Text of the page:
Hiking & Backpacking

In The Grand Canyon

Grand Canyon Hiking and Backpacking

Hiking and backpacking in the Grand Canyon are two of the most popular attractions. The canyon’s natural beauty and immense size offers a range of very different hiking experiences depending on your hiking level. There are short paved trails, steep rugged trails, and both long and short trails – whatever it is that you desire to hike you can do it here at the Grand Canyon!

Keep in mind that when you are hiking the Grand Canyon to prepare. Water and food consumption are essential in planning for your hike. You also want to make sure that you have the proper gear, hiking shoes, hiking poles, backpacks are very important when doing the longer hikes.  For those of you combining rafting and hiking, Rim to Rim hiking or biking through the Grand Canyon.

Day Hikes

Rim Trail Hiking: This paved trail runs along the Grand Canyon Rim for 13 miles. Walk along this trail to explore the views. When you get tired you can find one of the shuttle stops that will take you back to your car!

Bright Angel Trail: Considered one of the park’s premier hiking trails, it is well maintained and has regular drinking water and covered rest-houses. This trail starts at the Bright Angel lodge and descends down to the Colorado River. Many visitors will go to a certain point and then turn around making it a great day hike.

Grandview Trail: More difficult than the Bright Angle Trail this trail is short and step. It leads to an old mining area that has great views! The Grandview Trail leaves the rim at Grandview Point, located about 12 miles east of Grand Canyon Village via the Desert View Drive. 6 miles round trip the average duration is 2-6 hours.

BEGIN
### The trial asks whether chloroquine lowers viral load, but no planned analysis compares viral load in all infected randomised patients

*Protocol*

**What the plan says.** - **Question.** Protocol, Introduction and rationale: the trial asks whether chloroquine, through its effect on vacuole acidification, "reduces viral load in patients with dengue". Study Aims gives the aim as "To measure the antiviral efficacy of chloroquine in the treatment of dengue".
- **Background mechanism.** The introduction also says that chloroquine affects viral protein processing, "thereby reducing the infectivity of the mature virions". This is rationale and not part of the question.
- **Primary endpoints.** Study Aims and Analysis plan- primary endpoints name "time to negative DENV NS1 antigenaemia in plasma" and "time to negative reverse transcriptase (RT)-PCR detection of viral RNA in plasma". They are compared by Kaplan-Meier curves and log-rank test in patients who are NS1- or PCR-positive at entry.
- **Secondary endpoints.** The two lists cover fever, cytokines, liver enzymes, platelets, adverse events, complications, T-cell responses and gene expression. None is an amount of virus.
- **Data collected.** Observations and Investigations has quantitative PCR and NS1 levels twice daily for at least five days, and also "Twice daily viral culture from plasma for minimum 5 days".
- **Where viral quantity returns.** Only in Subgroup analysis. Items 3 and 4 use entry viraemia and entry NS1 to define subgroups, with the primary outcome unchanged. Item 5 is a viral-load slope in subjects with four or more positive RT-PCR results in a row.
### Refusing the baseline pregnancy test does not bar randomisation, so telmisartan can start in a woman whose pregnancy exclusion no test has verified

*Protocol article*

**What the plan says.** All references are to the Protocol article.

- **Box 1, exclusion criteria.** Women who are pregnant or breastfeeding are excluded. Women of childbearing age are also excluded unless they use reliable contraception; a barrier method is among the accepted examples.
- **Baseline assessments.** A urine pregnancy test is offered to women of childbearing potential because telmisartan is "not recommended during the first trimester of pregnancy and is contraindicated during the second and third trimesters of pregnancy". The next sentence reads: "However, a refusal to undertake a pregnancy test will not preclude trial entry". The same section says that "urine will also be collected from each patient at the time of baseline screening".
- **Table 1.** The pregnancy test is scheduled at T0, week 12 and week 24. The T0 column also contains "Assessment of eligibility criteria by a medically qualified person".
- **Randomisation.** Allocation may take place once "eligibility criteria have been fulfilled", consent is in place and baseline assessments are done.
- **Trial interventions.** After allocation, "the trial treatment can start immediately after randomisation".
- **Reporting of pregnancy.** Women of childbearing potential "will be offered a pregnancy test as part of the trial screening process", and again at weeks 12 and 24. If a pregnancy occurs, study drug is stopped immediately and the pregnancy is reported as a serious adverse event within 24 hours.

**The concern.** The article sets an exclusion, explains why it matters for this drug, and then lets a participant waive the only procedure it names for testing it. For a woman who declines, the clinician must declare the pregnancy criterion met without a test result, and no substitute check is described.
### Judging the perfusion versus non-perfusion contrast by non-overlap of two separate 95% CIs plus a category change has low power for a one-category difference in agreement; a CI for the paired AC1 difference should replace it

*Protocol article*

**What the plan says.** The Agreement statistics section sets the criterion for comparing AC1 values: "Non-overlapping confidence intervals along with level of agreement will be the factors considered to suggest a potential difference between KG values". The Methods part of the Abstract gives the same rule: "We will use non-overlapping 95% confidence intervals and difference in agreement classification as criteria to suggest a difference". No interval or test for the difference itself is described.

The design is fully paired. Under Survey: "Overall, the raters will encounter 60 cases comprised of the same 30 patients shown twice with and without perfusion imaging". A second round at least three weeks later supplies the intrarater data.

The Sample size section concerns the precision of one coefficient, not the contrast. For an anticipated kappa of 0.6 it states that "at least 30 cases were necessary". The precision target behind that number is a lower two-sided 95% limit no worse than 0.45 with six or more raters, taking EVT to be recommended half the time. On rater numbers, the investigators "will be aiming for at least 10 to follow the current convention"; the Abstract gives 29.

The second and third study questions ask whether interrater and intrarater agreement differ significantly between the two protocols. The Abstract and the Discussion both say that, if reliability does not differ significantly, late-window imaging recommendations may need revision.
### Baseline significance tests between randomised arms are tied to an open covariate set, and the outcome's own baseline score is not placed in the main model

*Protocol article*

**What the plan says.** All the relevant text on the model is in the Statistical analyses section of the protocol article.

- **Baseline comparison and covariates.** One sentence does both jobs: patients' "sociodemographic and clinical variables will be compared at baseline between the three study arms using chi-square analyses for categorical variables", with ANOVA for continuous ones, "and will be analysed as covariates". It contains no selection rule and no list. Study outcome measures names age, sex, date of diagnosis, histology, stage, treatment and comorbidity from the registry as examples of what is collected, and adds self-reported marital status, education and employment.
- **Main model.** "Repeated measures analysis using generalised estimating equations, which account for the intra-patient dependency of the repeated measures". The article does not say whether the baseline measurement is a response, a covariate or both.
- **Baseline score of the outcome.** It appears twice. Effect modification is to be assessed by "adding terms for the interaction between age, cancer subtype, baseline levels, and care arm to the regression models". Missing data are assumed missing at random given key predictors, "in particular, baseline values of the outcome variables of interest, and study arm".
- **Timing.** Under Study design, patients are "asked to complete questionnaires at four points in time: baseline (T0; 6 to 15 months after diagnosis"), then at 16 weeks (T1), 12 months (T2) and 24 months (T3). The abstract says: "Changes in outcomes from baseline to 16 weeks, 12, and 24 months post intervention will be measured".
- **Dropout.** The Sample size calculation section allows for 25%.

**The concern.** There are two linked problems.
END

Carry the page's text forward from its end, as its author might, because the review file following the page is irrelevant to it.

Hermit Trail: Very steep and unmaintained this well-traveled trail makes it way down to the Colorado River. It is 18 miles roundtrip and will take a full day to hike the trail.

South Bass Trail: Suitable for both novice and experienced hikers, South Bass Trail is one of the easiest South Rim hikes to the floor of the canyon. It is a 15 mile hike from trailhead to river.

The South Bass trailhead is located in a remote area about 30 miles northwest of Grand Canyon Village. Primary access via the Kaibab National Forest on Forest Road (FR) 328.

South Kaibab Trail: This trail is known for its panoramic views that are unparalleled to other trails at Grand Canyon. This trail is considered to be the quickest way to get to the bottom, it is 14 miles round trip. Many people will stay at the bottom of the canyon and return on the Bright Angle Trail. The South Kaibab Trail is located near Yaki Point.

Tanner Trail: Note: The furthest east of all the South Rim’s rim-to-river trails, Tanner Trail is ideal for those with experience climbing the canyon Avoid this trail during hot weather, this trail gets especially hot. This trail can be accessed by Parking at Lipan Point, walk back down the road a few steps, and look for the trailhead east of the pavement.

Want to enjoy a hike with a guide?
Try one of these guided hiking tour companies:

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